GOVERNMENT

Greenhouse-Gas Emissions Inventory

One of the main goals of the Climate Smart Communities program is to help reduce greenhouse-gas emissions. These come from a wide variety of sources, principally from human activities, and are contributing in a major way to global warming.  One might say that the greenhouse-gas emissions from Millerton and North East are miniscule in the total scheme of things, and that’s true.  But if every city, town and village took that perspective, we’d never get anywhere, and most of us would prefer to be part of the solution, not part of the problem.

Our greenhouse gas emissions come from a variety of sources. There are the obvious ones, such as vehicle exhaust, home furnaces or gas stoves.  But we also need to think about the electricity we use to power everything from lighting our homes and offices, to refrigerators, computers, garage door openers, etc. etc. It’s a long list! When we order something from Amazon, there is the packaging that was fabricated, and the truck that delivered it.  Maybe even a cargo plane was involved. All of which adds up. In order to reduce our consumption, we first need to figure out where and how much we are emitting.

So the first step for Town and Village government is to inventory and measure all our emissions.  Since there are just a few buildings involved, namely Town Hall and our highway departments, plus the vehicles and maintenance equipment that we own, it’s not an overwhelming task. Then, when we know more accurately how much we are emitting, we are in a position to figure how we can reduce it. Be assured that we are committed to that goal, too. 

— Chris Kennan, North East Town Supervisor

RHIANNON LEO-JAMESON

RHIANNON LEO-JAMESON

All North East vehicles will be subject to the upcoming Greenhouse Gas Inventory. This 2018 International HV severe-duty dump truck and snow plow, like all diesel trucks since 2010, uses a diesel-exhaust-fluid (DEF) filter and Selective Catalytic Reduction (SCR) to chemically remove nitrogen oxides, carbon dioxide, and particulate from the exhaust. Optimally, the truck emits only inert nitrogen and water.

Town Building Energy Use Benchmarking

In June 2021 the Town of North East voted to track its energy use in all its buildings annually in accord with recommendations for NYSERDA’s Clean Energy Communities program (click here for the Town Board Resolution). This information will allow comparing  what the Town expends in its buildings with that of other New York State public buildings of similar type, size, and use. This data will help North East make its buildings more energy efficient and cut energy waste. This effort is important: Historically, buildings account for 60 percent of the energy used in New York State.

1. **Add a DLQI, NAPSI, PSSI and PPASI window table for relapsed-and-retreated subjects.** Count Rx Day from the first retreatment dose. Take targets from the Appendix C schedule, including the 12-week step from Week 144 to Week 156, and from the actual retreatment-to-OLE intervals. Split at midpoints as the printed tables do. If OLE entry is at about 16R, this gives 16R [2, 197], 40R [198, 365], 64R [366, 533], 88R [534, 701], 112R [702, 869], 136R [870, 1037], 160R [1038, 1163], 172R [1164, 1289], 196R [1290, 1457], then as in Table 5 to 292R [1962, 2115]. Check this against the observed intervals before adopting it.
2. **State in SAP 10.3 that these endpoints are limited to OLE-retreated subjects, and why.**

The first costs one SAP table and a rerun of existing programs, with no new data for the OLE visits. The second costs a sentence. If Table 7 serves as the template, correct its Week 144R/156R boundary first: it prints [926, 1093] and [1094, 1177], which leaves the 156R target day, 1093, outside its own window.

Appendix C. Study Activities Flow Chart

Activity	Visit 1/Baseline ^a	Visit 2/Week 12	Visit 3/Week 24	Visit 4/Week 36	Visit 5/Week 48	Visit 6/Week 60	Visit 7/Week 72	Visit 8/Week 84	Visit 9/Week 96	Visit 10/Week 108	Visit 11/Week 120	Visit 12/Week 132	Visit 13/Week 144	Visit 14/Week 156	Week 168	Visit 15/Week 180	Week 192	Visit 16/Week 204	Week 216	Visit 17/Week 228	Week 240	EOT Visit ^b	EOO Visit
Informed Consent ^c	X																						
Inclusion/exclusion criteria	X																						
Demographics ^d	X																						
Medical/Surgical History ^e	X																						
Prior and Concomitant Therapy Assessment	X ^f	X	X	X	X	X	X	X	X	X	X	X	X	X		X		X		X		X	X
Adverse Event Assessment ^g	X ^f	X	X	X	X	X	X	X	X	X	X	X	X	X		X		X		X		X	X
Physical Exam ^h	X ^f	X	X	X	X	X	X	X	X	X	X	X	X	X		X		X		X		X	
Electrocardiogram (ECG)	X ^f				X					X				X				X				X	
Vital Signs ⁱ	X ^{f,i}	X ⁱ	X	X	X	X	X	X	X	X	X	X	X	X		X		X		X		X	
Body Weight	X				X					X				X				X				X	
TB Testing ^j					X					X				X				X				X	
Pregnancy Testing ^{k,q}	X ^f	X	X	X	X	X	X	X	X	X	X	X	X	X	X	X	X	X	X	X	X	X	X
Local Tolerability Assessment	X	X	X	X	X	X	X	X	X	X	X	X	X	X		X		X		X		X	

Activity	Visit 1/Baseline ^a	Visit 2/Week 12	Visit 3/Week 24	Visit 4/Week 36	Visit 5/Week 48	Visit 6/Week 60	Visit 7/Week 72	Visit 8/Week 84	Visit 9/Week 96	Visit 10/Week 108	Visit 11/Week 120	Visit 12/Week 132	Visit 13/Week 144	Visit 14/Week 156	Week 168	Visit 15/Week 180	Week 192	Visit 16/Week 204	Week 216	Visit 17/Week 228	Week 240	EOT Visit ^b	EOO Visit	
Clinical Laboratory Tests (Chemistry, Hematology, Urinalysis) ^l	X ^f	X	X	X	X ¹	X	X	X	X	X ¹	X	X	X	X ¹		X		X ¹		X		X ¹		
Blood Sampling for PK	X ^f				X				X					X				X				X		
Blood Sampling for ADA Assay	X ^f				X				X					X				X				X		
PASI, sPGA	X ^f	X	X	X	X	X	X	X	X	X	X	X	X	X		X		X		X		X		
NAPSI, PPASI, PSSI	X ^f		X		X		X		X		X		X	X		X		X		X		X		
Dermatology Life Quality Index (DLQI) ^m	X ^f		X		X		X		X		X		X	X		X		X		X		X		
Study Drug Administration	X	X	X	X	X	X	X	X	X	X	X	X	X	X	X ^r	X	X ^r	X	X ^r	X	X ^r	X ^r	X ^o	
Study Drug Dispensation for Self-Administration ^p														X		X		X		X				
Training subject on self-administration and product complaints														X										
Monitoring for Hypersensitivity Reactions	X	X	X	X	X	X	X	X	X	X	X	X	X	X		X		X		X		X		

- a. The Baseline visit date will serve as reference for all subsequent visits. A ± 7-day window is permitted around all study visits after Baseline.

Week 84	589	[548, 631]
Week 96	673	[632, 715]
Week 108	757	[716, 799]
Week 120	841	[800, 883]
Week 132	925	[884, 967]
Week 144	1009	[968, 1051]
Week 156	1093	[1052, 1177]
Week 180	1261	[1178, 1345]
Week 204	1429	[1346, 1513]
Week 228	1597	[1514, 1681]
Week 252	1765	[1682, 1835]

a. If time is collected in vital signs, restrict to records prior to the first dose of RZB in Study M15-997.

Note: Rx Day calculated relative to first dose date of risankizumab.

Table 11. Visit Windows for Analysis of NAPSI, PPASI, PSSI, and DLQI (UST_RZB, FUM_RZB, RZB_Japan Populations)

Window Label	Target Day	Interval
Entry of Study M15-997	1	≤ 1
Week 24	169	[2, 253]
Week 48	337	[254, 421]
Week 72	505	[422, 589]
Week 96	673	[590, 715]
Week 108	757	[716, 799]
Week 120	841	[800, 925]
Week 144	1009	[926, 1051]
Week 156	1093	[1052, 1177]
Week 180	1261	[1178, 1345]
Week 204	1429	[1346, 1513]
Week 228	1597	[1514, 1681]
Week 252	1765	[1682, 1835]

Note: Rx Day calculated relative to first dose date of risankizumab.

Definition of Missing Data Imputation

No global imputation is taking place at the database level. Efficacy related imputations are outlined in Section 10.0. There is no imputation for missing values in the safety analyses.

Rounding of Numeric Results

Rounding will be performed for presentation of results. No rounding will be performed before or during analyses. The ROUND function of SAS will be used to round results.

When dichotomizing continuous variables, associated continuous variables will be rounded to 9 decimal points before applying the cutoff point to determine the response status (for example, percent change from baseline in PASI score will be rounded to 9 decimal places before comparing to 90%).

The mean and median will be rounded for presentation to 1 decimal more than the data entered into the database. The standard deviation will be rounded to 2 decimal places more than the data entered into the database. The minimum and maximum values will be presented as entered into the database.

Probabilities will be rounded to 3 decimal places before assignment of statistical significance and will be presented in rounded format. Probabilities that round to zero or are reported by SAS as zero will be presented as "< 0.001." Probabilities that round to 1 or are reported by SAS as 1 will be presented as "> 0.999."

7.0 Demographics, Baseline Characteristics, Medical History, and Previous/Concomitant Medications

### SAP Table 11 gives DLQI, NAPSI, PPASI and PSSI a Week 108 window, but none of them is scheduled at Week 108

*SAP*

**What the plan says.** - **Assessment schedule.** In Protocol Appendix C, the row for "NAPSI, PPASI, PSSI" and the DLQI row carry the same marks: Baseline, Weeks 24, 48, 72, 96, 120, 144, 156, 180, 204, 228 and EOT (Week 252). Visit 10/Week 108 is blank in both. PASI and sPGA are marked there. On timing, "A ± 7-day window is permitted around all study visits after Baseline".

The Town’s energy bills (electricity and oil consumption) will appear in Energy Star Portfolio Manager, which creates an annual energy-use report. It will contain up to two years of energy consumption and be available on this page (click here for the latest report) and through a link on the Town website.

New Town/Village Highway Garage, and It’s Green

The Town of North East and Village of Millerton are being agreeable these days, and now they will share a new facility for their highway departments.

Currently, the Millerton highway department borrows space from the Village water works, a concord rooted in necessity rather than design. The North East highway department has been housed in a thriftily built cinder-block building on South Center Street right next to Webatuck Creek, with its piles of salt and sand outside, mere feet from the creek bank and easily in reach of a 100-year flood—hardly an ideal situation. 

The two governments are remedying these circumstances in a multi-year, multi-million dollar project that will house both departments in a single modern building on a plot that combines everything the two departments need, including maintenance and repair, storage, fuel, and ultimately electric charging when truck power switches from diesel to electricity.

The first steps involved securing the property, after a long but fruitful search—a parcel 1.3 miles north of the Route 22/44 light, purchase price was $6,000—then preparing the land and building the first structure, a salt shed. This was complete in 2020 and the salt and sand moved from South Center Street to its new and vastly improved shelter well before the winter road season began. A storage building and garage with new efficient fueling station stands midpoint in the site.

The next step is to construct the main structure, a green building with offices and maintenance and wash bays for all Village and Town trucks. Low-carbon concrete, efficiency sensors, and sophisticated drainage filtration will make this structure a model of sustainable building. The third step will be to add a solar array, which will require a grant; payback will be similar to that of a residence or business, probably a decade or less, depending on prevailing utility electricity rates.